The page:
Why did lockdown improve NHS employee relations?
In spite of intense pressures, risks and strain, being in the thick of the Covid-19 crisis temporarily improved employee relations among NHS staff. The experience has shown how solidarity, when there’s no time or practical opportunity to fall back on formal processes, works better for employees and management.
More than just a reassuring picture of togetherness in the NHS, it’s a critical lesson for the future of the organisation’s culture. The spirit of informal, hands-on people management needs to be bottled in order to cope with the prospect of long-Covid and the inevitable upsurge in grievances and conflict.
The evidence comes from stories and insights gathered from more than 250 NHS Human Resources leaders, senior practitioners and trade union representatives for the report The Impact of Covid-19 on Employment Relations in the NHS.
They confirmed the challenges faced by staff as they dealt with the anxiety and workload pressures created by the first wave of the pandemic: more than 8 in 10 survey agreed that Covid had a ‘detrimental impact on the health and wellbeing of staff’ in their organisations. 57% reported increased stress-related absence, while nearly two-thirds saw an increase in referrals to occupational health. A number of respondents reported concerns among BAME staff that they were being exposed to unnecessary risk.
Despite this situation the numbers of disputes fell significantly during the first wave. While this was partly due to the postponement of formal conflict and disciplinary procedures, the research also found that increased camaraderie had improved relationships. Just over 75% of respondents felt that the traditional disciplinary and grievance approach - unavailable during the period - with its emphasis on the management of risk, had meant being bogged down in the application of procedures. Drawn out grievance situations led to more negative impacts and tangles of issues for staff. The lockdown period had led instead to an increase in partnership working between management and unions, improved communications, more agile working and flexibility. There was evidence of managers developing their own informal and creative solutions to workplace problems.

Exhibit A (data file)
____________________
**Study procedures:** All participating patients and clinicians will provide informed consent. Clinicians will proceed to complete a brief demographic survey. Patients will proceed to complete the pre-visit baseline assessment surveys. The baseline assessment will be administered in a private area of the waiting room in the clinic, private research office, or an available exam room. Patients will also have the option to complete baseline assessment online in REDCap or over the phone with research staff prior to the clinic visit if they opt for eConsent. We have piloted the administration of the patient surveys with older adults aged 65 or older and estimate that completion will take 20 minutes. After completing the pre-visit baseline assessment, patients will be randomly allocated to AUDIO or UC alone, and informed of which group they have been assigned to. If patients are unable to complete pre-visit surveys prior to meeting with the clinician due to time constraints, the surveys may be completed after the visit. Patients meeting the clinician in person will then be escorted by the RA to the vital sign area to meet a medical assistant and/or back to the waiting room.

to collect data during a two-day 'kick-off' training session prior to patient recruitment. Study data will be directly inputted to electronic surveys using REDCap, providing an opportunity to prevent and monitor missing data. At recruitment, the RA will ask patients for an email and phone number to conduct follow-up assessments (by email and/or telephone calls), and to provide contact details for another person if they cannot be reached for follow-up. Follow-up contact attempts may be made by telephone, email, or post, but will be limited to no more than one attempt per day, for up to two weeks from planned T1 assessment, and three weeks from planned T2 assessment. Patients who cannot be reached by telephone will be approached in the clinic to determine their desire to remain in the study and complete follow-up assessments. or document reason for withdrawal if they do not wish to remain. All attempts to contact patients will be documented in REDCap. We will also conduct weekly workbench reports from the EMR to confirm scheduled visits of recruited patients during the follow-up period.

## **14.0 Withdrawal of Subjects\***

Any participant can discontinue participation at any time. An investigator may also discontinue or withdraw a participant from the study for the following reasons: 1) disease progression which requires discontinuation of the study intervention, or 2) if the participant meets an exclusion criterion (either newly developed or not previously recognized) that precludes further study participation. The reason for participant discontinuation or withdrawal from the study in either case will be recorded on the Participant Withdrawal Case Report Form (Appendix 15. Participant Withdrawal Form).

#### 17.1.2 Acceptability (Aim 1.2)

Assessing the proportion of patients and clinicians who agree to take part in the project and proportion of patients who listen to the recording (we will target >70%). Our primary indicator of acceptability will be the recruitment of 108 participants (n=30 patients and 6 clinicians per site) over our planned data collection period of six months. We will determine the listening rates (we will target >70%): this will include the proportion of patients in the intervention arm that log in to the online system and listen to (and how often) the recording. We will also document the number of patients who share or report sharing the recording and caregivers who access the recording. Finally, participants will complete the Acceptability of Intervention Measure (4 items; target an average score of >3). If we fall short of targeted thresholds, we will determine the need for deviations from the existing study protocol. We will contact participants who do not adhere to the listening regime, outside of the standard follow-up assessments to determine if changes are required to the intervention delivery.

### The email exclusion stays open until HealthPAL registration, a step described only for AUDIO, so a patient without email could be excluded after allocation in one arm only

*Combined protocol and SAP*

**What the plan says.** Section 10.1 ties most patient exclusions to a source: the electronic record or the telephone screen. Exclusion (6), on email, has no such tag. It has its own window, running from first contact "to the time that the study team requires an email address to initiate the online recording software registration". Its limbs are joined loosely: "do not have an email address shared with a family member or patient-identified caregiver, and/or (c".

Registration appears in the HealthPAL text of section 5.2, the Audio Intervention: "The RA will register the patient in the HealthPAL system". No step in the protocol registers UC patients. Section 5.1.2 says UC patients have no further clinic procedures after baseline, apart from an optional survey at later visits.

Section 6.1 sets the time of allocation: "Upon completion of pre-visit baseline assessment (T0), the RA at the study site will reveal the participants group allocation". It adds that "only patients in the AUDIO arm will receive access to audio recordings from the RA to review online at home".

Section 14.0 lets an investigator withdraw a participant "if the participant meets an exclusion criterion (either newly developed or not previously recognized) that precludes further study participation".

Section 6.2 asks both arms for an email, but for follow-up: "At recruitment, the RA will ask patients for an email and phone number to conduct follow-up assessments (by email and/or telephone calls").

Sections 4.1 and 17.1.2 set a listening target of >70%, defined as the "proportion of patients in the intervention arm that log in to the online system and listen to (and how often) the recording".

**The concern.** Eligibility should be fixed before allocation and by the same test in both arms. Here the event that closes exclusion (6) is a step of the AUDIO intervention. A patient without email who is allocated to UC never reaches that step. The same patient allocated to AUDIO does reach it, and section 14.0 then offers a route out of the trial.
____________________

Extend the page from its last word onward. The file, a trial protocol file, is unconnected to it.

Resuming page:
Currently the picture on approaches to employment relations are mixed and patchy across Trusts - the Just and Learning culture for a few, command and control for others. Even mediation isn't necessarily available for staff in all Trusts. There needs to be more consistency, a single approach that all NHS employees can see and rely on across the UK. The NHS knows the value of having a more open, listening and learning culture, but there has to be a unifying strategy that focuses on people skills and informal resolutions that makes the principles work in practice, for both staff and patients to benefit.
For this to happen, then, there needs to be concerted action to address what was agreed in the research to be a deficit of ‘softer’ people skills among managers. Poor line management was seen as a typical source of conflict, while only one-third of respondents felt that managers were well equipped to resolve difficult issues.
Existing leadership development programmes, it was said, often neglected the tools and techniques that managers need to identify, address and resolve conflict. Investment in training was being mis-directed to senior levels rather than the frontline people managers.
In recent years there has been a welcome and growing acknowledgement of the critical connection between staff wellbeing and engagement, and patient care. In many ways this been underlined during the pandemic, highlighting the importance of HR in protecting and promoting positive relationships at work. The NHS now has a vital window of opportunity to embed the value of good people skills and people management as a core strategic priority.